It’s not only light commercial vehicles that have posed existential dilemmas for the “poor man’s taxi". When Tata Motors Ltd launched the Nano in July, the Rs1 lakh car, billed as the world’s cheapest, industry circles were rife with speculation that the autorickshaw might be in for some serious competition.

But the “rick" has survived.

R.C. Maheshwari, chief executive of the commercial vehicle (LCV) business at Bajaj Auto Ltd, says auto-rickshaws are here for the long haul. “There’s nothing called a three- or four-wheeler. There’s a last mile (small vehicles which offer feeder services connecting smaller routes) transport category." This category is still under evolution and there is enough for everyone, he adds.

Ravi Chopra, managing director, Piaggio Vehicles Pvt. Ltd, the second largest autorickshaw maker in the passenger carrier and the largest in the goods carrier segment, agrees: “With three- and four-wheelers, there’s that much more choice for users. One can’t wish away the three-wheelers."

V.G. Ramakrishnan, senior director, automotive and transportation practice at global consulting firm Frost and Sullivan, says the autorickshaw may go the moped way in metro cities with the launch of low-cost cars such as the Tata Nano and other LCVs.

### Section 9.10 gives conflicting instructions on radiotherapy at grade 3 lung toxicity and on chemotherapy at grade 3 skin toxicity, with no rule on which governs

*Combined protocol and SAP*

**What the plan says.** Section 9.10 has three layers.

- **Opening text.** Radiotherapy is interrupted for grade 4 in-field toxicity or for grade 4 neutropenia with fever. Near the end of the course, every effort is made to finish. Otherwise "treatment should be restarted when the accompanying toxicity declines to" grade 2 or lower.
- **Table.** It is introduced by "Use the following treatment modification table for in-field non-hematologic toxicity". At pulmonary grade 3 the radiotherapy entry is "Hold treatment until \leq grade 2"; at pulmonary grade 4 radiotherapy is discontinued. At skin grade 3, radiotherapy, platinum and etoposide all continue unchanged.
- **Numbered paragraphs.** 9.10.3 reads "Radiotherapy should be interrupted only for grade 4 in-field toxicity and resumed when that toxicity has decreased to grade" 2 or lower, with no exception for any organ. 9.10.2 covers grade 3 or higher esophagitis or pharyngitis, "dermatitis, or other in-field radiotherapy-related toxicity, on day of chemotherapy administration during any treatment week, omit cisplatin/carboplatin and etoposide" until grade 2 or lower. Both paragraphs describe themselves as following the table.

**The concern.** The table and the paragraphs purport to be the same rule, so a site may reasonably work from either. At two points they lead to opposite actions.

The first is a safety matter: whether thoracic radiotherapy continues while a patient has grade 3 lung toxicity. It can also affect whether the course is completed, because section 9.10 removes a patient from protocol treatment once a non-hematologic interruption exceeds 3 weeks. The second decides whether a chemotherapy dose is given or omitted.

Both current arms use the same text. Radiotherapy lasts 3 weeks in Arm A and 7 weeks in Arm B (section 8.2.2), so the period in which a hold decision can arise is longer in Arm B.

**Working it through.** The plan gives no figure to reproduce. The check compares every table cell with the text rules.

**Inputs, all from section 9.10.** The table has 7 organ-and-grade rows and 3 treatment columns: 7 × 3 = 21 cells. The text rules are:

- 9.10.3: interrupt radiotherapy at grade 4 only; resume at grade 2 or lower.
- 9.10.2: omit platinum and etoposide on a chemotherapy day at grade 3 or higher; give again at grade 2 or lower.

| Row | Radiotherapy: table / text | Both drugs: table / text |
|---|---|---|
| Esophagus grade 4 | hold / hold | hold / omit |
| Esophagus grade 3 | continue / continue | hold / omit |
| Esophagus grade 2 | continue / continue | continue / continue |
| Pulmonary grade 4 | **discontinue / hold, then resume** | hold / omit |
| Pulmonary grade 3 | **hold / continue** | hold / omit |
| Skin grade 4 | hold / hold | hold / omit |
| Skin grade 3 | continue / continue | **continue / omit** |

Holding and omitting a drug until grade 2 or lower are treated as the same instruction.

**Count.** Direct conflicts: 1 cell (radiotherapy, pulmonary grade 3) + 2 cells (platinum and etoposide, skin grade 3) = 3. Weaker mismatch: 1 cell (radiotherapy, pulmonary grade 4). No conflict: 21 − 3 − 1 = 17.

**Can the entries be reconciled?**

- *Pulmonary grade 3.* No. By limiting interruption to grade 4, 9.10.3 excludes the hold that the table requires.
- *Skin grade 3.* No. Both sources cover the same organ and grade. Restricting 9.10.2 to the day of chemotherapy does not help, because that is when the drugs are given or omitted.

Yet, the “auto" survives.

First off the block

Bajaj, the first to introduce three-wheelers on Indian roads in 1961, has sold around 3.5 million of them, commanding almost half the market share in the passenger-carrier segment. Piaggio, which entered the segment in 2000, has been catching up, helped by its goods carriers.

In the nine months ended December, Piaggio, with 41% market share and 132,923 three-wheeler units, inched ahead of Bajaj, which sold 131,528 units and has a market share of 40.88%. Bajaj continues to lead the passenger carrier segment with 48.28% market share, a growth of 38% over a year ago. Mahindra and Mahindra Ltd launched its first Champion range of three-wheelers in 2001. The latest is TVS, which entered this space in 2008 with the TVS King brand.

History of evolution

At Bajaj’s factory in Waluj, 25km off Aurangabad in Maharashtra, robots whir and jerk at the paint shop and models roll off the integrated assembly line. From 20-a-day in 1985, the factory now cranks out 1,300 units a day.

The plant, which has been the nucleus of evolution of Bajaj’s three-wheelers, is in its silver jubilee year. More than 45 years ago, Navalmalji Firodia and Hastmalji Firodia, partners in the firm Bachraj Trading Corp. Pvt. Ltd founded by Jamnalal Bajaj, started importing and selling Piaggio two- and three-wheelers, says N.M. Dhoot, a former Bajaj executive who was with the company for 45 years.